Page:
Overwintering your Persian buttercup is on the priority list. If you live in a warm region and want to grow your Persian buttercups as perennials, all you have to do is leave them in place and allow their foliage to die back on its own at the end of summer. After this, you have to cut the remains back to the ground before the first sign of winter and also protect your plants with a layer of mulch.
Outside of the plant’s hardiness regions, you can grow them as annuals, or you can dig up the bulbs and place them in a cool room for winter, covered in peat moss. However, this method does not always work as we would want to. Because of this, in areas where winters are harsher, it is better to grow your Persian buttercup in pots and bring them inside during the winter.
- Ranunculus - A kaleidoscope of colour. These bulbs produce vibrantly colored flowers, from the marsh marigold family and bright, tightly clustered petals in strong almost luminous colors. They will grow equally well in full sun or partial shade and make ideal cut flowers
- Please note, our shipping stays the same for up to 5 of our products, so shop all our products and make the most of your shipping dollars!
- Can be used as cutflowers Delivered as Corms Full grown height 10 - 20'' Full Grown Width 1 - 4'' Bestseller
- Zone 5-10
- 10 robust bulbs, Largest Size Commercially Available
- Gorgeous Mix of Vibrant Shade
- Masses of blooms from every bulb!
- Locally Grown at the World Famous Carlsbad Ranunculus Flower Field
Last update on 2023-08-04 / Affiliate links / Images from Amazon Product Advertising API
Planting Persian Buttercup
In warmer areas, you can plant your newly-bought Persian buttercup directly outdoors in autumn. Yet, if you live in a colder climate, it would be wise to wait for the spring to bring some warmth before planting the bulbs. You can also start the bulbs in an indoor setting in containers about twelve weeks before the last frost date. In case you plant them in a pot, space the bulbs 3-4 inches (7.5-10 cm) apart from one another.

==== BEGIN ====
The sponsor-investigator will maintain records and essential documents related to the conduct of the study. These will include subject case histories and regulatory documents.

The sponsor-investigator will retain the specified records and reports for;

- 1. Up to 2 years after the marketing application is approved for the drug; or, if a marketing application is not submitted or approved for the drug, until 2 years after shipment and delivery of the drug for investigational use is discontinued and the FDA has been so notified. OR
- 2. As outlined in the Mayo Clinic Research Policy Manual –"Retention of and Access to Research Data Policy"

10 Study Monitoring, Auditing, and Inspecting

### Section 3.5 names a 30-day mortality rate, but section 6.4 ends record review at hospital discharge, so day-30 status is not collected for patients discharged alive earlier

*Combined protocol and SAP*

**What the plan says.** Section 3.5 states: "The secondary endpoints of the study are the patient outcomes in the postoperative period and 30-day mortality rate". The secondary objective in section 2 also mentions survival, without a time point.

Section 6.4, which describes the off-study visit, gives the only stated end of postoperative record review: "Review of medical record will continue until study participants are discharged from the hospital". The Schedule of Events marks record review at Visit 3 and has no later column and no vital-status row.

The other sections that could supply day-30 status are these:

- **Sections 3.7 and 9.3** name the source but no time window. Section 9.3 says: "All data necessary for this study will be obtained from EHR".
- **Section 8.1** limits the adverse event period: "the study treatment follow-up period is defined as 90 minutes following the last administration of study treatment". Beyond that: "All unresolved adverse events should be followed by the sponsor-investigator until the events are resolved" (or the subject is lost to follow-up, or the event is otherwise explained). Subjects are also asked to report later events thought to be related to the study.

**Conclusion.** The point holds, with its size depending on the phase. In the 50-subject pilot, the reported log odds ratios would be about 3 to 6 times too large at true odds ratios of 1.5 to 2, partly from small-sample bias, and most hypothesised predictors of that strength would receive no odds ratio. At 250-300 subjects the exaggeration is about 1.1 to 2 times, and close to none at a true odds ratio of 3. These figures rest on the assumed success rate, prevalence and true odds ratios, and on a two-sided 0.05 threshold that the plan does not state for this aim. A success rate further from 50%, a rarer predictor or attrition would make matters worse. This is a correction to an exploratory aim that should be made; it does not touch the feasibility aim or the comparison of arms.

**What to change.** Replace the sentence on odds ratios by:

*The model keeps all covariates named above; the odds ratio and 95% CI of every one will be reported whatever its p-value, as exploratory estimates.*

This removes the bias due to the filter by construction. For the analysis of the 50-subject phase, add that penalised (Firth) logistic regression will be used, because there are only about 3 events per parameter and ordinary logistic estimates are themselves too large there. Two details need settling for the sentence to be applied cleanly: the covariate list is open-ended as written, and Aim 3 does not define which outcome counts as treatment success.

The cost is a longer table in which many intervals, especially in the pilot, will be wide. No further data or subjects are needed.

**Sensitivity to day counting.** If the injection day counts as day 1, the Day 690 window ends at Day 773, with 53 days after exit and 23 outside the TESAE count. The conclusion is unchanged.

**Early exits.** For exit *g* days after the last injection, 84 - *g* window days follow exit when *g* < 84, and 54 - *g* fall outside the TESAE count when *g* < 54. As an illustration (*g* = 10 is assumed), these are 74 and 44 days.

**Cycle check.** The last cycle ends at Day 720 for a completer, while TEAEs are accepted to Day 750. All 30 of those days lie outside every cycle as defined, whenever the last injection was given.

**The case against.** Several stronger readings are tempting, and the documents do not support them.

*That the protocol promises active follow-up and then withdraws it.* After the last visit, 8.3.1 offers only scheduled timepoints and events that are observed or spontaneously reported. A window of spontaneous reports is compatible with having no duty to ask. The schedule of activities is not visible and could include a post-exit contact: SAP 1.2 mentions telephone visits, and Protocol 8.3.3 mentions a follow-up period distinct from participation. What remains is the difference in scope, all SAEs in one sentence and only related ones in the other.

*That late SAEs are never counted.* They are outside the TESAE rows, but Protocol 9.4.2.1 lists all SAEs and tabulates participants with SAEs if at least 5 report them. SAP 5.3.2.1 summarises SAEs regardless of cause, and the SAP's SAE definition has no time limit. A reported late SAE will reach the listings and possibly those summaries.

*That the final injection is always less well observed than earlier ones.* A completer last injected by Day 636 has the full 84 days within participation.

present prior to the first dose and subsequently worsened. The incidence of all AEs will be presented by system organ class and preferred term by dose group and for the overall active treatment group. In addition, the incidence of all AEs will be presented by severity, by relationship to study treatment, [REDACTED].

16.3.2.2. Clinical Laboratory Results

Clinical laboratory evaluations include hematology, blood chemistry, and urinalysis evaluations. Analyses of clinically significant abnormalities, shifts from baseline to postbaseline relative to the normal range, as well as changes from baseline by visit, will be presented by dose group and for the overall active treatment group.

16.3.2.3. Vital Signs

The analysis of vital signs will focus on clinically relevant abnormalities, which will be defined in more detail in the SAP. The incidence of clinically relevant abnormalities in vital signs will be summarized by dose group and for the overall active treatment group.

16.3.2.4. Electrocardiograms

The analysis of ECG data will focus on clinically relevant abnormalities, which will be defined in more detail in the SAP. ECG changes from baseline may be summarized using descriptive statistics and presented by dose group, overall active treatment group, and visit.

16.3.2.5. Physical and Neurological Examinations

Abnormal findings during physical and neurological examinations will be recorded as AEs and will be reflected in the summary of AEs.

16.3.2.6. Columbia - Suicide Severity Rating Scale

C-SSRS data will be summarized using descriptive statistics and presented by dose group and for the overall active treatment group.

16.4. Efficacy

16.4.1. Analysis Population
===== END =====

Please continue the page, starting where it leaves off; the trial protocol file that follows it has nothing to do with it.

In terms of soil, the Persian buttercup prefers to grow in sandy or loamy substrates that come along with very sharp drainage. Moreover, you will have to choose a growing medium with a slightly acidic soil pH. If your garden soil is too heavy, you can amend it with peat moss or simply plant your companion in a raised garden bed. When it comes to indoor specimens, it’s important to plant them in pots that have drainage holes at the bottom.
Right before you plant the Ranunculus asiaticus bulbs, make sure you mix some bulb fertilizer or compost into their future growing mediums. Once the foliage shows up on your plants, you will have to fertilize them once every two weeks following the product label instructions. The best product for these buddies is a water-soluble fertilizer.
Regardless of the setting in which setting you are growing your Persian buttercup, whether it is indoors or outdoors, deadheading is mandatory in its caring routine. Keep in mind that you must deadhead the flowers once they fade to have a tidier plant and more bloomings overall. If you keep your Persian buttercup indoors, however, you will have to also trim its foliage to maintain a certain size and shape.
Watering Persian Buttercup
In general, bulb-growing plants must be soaked in water for a few hours before planting them to stimulate growth. When it comes to Persian buttercup, this is not a mandatory practice. But if you decide to soak the tubers, make sure you do not overdo it. It is more than enough to soak them for about one to four hours, as this will prevent mould from developing.
When you plant your Persian buttercups, we suggest you water the tubers well. After this, you should refrain from watering again until you notice the first signs of growth. This method will help you avoid issues like root rot. Once the plants have settled in their new environment, you can spoil them with drinks whenever their soil begins to dry out.